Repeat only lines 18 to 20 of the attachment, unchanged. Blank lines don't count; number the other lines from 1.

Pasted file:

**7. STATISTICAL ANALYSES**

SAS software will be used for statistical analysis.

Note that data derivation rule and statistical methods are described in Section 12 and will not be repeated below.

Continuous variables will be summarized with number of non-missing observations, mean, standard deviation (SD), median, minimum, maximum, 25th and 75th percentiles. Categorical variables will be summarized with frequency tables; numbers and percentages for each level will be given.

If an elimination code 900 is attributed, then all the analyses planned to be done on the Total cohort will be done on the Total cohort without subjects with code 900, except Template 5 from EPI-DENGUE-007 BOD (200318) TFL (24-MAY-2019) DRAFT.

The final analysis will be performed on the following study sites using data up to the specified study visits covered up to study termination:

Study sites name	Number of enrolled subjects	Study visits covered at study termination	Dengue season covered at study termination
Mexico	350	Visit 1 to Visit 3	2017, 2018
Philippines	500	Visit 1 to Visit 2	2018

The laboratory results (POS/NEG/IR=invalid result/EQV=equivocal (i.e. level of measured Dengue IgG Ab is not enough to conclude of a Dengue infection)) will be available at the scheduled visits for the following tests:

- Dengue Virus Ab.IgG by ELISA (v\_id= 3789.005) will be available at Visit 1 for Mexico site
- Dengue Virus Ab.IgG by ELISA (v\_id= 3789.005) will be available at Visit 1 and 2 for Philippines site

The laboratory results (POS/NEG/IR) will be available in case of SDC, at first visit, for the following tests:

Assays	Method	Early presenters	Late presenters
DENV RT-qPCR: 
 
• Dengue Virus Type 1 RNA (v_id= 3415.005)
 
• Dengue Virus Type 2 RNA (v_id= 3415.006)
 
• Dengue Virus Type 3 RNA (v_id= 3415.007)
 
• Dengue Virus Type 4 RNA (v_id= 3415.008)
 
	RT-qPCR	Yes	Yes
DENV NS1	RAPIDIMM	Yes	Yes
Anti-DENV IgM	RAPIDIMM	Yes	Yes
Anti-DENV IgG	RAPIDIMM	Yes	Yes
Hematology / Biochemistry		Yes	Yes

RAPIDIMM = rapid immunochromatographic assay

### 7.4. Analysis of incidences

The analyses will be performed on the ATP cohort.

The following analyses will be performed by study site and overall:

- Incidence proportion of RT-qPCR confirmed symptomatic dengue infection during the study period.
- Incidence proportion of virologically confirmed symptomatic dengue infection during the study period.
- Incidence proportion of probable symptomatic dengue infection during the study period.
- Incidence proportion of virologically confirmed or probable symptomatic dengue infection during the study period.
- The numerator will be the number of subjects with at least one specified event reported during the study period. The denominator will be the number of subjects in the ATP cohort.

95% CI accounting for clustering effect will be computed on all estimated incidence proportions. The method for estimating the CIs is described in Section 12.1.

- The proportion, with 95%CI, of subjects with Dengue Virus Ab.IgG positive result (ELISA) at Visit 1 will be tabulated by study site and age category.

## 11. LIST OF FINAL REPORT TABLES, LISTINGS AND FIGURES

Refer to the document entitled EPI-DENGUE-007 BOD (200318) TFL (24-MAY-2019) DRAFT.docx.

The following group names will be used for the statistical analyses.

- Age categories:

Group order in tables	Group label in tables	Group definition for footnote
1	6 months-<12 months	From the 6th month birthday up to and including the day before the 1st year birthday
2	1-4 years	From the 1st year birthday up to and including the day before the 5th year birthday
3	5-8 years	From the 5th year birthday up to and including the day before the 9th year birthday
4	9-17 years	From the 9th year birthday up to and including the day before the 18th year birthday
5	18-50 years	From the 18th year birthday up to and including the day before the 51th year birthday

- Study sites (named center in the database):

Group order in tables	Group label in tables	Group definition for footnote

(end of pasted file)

• Dengue Virus Type 3 RNA (v_id= 3415.007)
 
• Dengue Virus Type 4 RNA (v_id= 3415.008)
 
	RT-qPCR	Yes	Yes